It’s been a month now since that December afternoon when I was overwhelmed by shock and sorrow. I, like so many of us, after months of isolation know that longing for comfort through our moments of grief, that gnawing desire for someone to sit with us, listen, or just offer a hug. When I learned that a demonstration for Estavon Elliof was planned for last Saturday at the Hwy. 169 overpass in Virginia, I knew I had to be there.
Having attended gatherings like this before, I also wanted to carry a sign. Demonstrations are designed to create connection with people driving by through the messages we share. For me, this is often a difficult task. When I’m filled with emotion, I worry about choosing the right thing to say. Suddenly, a message surfaced from my past. Once, while present at an unexpectedly raucous wake, a man beside me uttered under his breath, “The dead are too soon forgotten.” His whispered message left an impression that day. It was clear now. My sign would read, “Estavon’s Life Matters!” His name should not be forgotten.
Kiara Yakita, a community activist from Ohio, sadly stated in an interview that Casey Goodson’s killing was “nothing new.” After joining in national actions throughout the summer following the killing of George Floyd, she expressed her anger and despair, marching for justice once again, this time in her own community. “We’re feeling helplessness, hopelessness and hurt.” She added, “It’s like we’re doing all this for nothing.”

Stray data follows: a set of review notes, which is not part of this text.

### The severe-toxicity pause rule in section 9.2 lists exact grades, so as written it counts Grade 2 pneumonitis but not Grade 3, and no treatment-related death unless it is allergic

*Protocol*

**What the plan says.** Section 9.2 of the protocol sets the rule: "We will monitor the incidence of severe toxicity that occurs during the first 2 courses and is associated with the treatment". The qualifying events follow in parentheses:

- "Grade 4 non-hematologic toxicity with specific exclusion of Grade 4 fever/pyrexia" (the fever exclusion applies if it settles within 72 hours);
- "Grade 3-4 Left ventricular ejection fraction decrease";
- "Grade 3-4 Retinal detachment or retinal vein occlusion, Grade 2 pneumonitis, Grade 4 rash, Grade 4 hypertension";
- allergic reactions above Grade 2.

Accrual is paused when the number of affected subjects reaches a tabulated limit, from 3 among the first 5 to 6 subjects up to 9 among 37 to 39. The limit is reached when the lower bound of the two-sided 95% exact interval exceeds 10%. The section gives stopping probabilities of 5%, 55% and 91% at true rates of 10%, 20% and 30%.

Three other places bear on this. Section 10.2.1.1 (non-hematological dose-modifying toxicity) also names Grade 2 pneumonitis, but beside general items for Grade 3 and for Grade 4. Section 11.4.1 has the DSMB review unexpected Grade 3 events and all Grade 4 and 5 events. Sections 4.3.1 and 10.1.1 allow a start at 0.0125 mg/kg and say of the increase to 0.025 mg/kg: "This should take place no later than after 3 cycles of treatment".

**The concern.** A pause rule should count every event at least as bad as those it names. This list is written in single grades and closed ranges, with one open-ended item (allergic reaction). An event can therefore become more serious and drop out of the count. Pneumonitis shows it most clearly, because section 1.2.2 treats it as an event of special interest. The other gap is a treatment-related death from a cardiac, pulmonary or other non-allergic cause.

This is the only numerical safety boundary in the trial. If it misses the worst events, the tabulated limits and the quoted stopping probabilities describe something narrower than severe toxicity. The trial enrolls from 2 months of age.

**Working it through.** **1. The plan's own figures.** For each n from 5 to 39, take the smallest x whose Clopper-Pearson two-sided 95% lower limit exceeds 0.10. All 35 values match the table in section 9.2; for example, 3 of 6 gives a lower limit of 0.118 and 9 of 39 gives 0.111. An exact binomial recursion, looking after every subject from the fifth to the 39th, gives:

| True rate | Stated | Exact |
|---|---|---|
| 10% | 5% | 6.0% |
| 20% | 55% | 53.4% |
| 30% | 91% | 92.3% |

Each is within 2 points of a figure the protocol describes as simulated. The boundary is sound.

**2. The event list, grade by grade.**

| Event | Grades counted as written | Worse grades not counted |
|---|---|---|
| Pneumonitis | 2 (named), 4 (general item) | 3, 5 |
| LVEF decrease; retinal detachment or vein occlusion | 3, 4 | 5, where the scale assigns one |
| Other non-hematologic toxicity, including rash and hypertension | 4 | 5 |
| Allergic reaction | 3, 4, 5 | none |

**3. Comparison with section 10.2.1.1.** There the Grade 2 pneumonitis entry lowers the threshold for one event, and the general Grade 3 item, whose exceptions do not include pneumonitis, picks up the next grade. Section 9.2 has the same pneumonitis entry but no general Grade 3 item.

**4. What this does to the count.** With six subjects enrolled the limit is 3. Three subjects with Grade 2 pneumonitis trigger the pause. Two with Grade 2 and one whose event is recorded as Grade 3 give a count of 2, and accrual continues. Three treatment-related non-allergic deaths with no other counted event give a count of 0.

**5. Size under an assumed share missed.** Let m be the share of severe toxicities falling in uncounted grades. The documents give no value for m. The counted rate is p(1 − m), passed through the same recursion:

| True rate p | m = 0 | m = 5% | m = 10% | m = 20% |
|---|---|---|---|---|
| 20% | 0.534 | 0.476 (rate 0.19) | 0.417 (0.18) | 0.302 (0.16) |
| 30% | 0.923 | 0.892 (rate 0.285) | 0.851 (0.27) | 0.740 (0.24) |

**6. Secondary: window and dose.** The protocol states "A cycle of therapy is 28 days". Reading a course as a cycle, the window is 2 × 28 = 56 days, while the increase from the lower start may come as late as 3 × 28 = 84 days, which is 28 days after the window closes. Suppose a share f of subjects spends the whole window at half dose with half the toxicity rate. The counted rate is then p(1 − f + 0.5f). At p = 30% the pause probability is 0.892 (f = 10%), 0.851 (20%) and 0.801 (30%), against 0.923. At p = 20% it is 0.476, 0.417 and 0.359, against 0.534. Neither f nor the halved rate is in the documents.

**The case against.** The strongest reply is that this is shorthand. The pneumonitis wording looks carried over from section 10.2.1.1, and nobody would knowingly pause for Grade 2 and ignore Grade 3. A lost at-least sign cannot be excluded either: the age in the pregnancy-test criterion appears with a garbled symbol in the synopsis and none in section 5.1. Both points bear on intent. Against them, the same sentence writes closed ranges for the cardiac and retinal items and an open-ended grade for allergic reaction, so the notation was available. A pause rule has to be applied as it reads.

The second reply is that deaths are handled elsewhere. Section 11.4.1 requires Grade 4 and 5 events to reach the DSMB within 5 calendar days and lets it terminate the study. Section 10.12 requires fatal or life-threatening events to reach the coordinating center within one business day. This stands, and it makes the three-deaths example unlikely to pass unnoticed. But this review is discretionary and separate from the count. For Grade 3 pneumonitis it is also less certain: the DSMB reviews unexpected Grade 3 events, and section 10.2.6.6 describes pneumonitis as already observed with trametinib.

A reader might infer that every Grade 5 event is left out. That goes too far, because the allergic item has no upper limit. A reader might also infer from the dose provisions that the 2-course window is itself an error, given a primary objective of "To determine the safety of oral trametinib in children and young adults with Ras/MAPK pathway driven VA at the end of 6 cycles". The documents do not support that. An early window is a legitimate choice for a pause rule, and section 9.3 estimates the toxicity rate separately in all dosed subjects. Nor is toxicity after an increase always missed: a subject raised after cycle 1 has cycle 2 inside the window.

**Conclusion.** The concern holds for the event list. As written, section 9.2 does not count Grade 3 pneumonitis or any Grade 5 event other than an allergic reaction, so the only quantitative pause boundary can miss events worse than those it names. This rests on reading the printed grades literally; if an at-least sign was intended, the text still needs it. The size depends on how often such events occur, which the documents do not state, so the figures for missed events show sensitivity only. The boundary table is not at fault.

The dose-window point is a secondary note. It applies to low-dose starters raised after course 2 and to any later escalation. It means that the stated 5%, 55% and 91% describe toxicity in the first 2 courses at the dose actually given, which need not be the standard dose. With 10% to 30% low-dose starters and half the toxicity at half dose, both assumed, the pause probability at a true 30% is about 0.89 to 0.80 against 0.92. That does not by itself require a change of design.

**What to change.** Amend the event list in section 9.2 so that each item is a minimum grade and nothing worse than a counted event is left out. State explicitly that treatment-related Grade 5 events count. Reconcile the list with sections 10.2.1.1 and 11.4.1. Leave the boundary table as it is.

A study conducted by Yale, Drexel University and the University of Pennsylvania’s Perelman School of Medicine examined fatal police shootings from 2015 through the first quarter of 2020. It stated that annually, over 1,000 families share this experience with few signs of decrease despite increased use of body cameras and other mitigating strategies. Fatalities among black, indigenous, and other people of color were shown to be three times higher than that of whites. The numbers of fatalities are now so high that the words of that stranger are sadly true. Except for their families whose grief will never end, the names of the victims will, indeed, be “too soon forgotten”. My next question then is, “What do we do from here?”